A trial court must employ a “three-step process … in analyzing a summary judgment motion….” ( Y.K.A. Industries, Inc. v. Redevelopment Agency of City of San Jose (2009) 174 Cal.App.4th 339, 366.) The trial court must first “ ‘ “ ‘identify the issues framed by the pleadings since it is these allegations to which the motion must respond.’ “ ‘ “ ( Hamburg v. Wal-Mart Stores, Inc. (2004) 116 Cal.App.4th 497, 503.) “The moving party need address only those theories actually pled, and an opposition which raises new issues is no substitute for an amended pleading.” ( Bisno v. Douglas Emmett Realty Fund 1988 (2009) 174 Cal.App.4th 1534, 1543.)

 

Next, the trial court must consider whether the defendant has carried its “initial burden of production to make a prima facie showing of the nonexistence of any triable issue of material fact.” ( Aguilar v. Atlantic Richfield Co. (2001) 25 Cal.4th 826, 850 (Aguilar ).) The defendant may carry this burden by demonstrating that “the plaintiff cannot establish at least one element of the cause of action….” (Id. at p. 853.) The defendant may make such a showing by demonstrating “that the plaintiff does not possess, and cannot reasonably obtain, needed evidence….” (Ibid.) “In this method, … the defendant need not affirmatively prove anything about what actually occurred; it is enough to show that there is insufficient evidence of what occurred, or insufficient evidence favorable to the plaintiff, to establish a necessary element of the cause of action.” ( Browne, supra, 127 Cal.App.4th at p. 1340.)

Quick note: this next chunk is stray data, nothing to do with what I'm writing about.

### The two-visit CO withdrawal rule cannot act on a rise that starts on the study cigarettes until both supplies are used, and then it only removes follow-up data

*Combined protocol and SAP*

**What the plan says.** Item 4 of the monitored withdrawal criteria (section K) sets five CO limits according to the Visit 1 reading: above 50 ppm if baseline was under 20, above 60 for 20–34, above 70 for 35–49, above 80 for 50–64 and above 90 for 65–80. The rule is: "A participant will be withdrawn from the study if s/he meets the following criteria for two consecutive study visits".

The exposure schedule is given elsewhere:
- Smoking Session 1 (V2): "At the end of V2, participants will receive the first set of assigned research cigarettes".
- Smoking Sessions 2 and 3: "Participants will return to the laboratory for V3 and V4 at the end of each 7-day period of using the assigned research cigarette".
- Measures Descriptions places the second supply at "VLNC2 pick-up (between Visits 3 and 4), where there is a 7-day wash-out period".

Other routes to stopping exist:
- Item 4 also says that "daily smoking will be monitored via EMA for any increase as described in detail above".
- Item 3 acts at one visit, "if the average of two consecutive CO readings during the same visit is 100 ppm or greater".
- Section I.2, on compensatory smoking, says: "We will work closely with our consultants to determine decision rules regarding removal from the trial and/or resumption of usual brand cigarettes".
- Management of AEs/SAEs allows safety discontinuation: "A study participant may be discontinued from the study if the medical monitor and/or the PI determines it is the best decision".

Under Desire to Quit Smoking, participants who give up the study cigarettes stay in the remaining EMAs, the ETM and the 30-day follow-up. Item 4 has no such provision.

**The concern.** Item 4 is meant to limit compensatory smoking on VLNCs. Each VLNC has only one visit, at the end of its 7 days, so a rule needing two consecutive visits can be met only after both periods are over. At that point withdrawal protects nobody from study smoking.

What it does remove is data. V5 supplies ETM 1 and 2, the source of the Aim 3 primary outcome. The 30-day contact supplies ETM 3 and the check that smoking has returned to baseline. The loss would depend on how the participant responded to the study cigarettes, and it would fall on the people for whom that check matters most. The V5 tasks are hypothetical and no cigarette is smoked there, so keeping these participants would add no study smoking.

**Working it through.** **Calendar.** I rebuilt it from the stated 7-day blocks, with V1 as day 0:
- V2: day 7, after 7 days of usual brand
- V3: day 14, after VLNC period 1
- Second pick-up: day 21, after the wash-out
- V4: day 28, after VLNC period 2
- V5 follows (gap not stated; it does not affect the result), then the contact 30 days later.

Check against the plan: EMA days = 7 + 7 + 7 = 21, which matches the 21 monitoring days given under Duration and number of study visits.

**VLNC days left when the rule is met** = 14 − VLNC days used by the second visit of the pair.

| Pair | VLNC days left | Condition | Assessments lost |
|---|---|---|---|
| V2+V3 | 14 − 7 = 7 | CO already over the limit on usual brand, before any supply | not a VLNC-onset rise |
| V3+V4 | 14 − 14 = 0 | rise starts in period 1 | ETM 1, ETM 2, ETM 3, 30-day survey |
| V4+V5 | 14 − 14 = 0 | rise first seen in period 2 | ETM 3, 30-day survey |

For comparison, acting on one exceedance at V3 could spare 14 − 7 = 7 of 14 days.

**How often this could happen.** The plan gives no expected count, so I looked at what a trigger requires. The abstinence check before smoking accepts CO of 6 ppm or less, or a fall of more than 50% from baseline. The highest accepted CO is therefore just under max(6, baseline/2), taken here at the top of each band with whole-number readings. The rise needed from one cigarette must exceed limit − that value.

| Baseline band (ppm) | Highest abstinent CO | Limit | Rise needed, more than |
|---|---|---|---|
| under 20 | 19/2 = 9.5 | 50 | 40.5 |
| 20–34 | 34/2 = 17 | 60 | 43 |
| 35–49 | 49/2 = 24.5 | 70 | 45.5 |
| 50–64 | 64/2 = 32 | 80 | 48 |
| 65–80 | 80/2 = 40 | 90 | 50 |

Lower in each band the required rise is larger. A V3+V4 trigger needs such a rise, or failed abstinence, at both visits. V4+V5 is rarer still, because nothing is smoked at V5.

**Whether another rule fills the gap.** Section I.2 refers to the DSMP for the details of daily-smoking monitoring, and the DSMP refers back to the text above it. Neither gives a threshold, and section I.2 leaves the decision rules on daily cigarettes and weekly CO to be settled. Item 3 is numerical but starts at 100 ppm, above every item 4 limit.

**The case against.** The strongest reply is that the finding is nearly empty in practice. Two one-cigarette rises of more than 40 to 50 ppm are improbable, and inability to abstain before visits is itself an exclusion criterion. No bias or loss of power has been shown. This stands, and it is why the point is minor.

Alternatively, a defendant may “come[ ] forward with evidence concerning the actual events at issue, and establishing a version of those events that is incompatible with the plaintiff’s claims.” ( Browne, supra, 127 Cal.App.4th at p. 1339, italics omitted.)